Description: Lanthanum phosphate is a promising host material for reprocessed light water reactor wastes (e.g., PW-4b). This is demonstrated by the high density of the composite waste form and by the low leach rates of both Cs and Sr. Additionally, crystallographic data on LaPO/sub 4/ pellets loaded with 10 wt % simulated PW-4b indicate the presence of only one phase, i.e., monoclinic monazite. The rare-earth orthophosphates have also been shown to be a viable waste form for Savannah River (SRW) defense wastes. Compaction and sintering studies indicate that the rare-earth phosphate mixture employed here is preferable to pure LaPO/sub 4/ for containing SRW. Higher density and more homogeneous samples were obtained by using the mixed phosphates as compared to pure LaPO/sub 4/ as the host material. It is shown that aluminum removal from the composite SRW is not necessary when incorporating this type of waste into a rare-earth phosphate host. The current results support the view that lanthanide orthophosphate waste forms (i.e., monazite) are potentially superior to borosilicate glasses in the following respects: (1) lower processing temperatures (approx. 1000/sup 0/C versus 1160/sup 0/C for glass); (2) significantly higher waste per volume loadings for a given wt % of waste for monazites relative to glass; and (3) the current leaching data show that monazite-type waste forms are clearly superior to glass in retaining Sr, and, in particular, Cs.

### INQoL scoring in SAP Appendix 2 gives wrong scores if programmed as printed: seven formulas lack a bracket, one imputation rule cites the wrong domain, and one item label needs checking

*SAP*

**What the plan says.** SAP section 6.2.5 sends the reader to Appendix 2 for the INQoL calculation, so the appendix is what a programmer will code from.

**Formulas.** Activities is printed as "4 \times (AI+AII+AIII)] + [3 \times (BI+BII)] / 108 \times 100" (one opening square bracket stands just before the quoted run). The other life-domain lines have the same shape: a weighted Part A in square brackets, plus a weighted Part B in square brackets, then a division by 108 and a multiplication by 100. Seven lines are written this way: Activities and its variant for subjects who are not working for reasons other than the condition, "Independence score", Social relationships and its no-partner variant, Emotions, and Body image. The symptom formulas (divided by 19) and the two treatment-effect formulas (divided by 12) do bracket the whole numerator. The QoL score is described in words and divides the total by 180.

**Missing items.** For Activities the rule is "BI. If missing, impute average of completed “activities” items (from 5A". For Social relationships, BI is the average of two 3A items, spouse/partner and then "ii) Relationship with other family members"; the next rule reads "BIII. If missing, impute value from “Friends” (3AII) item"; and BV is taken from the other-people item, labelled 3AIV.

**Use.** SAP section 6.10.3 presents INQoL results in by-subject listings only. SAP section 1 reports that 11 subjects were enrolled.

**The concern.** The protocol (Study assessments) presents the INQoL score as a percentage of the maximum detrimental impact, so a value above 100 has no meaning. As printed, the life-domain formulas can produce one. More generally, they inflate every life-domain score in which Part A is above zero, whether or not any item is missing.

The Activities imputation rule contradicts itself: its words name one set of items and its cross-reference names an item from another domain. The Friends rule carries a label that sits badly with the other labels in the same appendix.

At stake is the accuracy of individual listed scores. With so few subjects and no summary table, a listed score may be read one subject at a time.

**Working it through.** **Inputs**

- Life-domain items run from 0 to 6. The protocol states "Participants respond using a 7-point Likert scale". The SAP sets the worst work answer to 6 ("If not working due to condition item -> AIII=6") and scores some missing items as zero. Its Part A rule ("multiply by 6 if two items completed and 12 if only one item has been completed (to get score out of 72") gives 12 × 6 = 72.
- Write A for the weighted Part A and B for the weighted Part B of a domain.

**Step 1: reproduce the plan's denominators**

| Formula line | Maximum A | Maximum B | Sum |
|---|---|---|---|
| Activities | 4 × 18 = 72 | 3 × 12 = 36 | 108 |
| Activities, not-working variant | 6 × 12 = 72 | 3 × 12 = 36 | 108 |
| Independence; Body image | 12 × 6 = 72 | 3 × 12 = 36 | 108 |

Date: January 1, 1981
Creator: Petek, M.; Abraham, M.M. & Boatner, L.A.
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